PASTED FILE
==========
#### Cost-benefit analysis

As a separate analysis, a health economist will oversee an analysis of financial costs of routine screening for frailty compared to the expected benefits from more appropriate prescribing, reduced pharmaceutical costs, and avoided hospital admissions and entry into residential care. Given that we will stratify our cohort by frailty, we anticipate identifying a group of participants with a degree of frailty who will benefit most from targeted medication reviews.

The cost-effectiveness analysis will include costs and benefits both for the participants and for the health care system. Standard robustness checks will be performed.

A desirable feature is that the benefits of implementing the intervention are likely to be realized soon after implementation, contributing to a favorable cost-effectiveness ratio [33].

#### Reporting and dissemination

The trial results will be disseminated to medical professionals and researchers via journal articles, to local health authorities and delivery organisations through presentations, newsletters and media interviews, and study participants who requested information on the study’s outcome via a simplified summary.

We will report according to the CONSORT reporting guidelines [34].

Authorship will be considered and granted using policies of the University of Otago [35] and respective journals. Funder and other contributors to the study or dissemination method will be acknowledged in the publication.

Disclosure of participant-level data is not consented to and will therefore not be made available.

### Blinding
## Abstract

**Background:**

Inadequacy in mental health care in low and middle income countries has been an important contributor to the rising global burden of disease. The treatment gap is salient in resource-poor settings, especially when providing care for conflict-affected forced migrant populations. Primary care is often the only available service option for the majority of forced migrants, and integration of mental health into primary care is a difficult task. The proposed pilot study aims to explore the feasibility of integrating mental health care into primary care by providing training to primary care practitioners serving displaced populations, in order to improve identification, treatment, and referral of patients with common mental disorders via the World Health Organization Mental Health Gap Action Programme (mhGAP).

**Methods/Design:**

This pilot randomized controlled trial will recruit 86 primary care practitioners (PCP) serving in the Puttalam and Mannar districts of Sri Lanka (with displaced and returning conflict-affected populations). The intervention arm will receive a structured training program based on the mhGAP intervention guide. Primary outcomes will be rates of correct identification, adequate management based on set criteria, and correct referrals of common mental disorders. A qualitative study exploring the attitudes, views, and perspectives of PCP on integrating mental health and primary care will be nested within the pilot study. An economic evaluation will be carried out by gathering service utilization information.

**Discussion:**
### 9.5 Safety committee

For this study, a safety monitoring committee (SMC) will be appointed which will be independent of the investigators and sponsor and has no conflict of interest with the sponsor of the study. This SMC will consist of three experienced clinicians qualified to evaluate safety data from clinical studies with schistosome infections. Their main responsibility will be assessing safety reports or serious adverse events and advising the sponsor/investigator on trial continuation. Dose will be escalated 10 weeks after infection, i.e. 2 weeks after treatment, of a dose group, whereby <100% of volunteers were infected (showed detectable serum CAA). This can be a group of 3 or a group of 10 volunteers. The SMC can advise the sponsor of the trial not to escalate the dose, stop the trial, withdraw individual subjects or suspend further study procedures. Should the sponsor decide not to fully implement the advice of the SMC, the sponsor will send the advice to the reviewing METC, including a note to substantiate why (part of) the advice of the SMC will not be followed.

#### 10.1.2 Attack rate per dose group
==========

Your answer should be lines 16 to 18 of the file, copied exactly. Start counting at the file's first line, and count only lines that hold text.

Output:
**Discussion:**
### 9.5 Safety committee

For this study, a safety monitoring committee (SMC) will be appointed which will be independent of the investigators and sponsor and has no conflict of interest with the sponsor of the study. This SMC will consist of three experienced clinicians qualified to evaluate safety data from clinical studies with schistosome infections. Their main responsibility will be assessing safety reports or serious adverse events and advising the sponsor/investigator on trial continuation. Dose will be escalated 10 weeks after infection, i.e. 2 weeks after treatment, of a dose group, whereby <100% of volunteers were infected (showed detectable serum CAA). This can be a group of 3 or a group of 10 volunteers. The SMC can advise the sponsor of the trial not to escalate the dose, stop the trial, withdraw individual subjects or suspend further study procedures. Should the sponsor decide not to fully implement the advice of the SMC, the sponsor will send the advice to the reviewing METC, including a note to substantiate why (part of) the advice of the SMC will not be followed.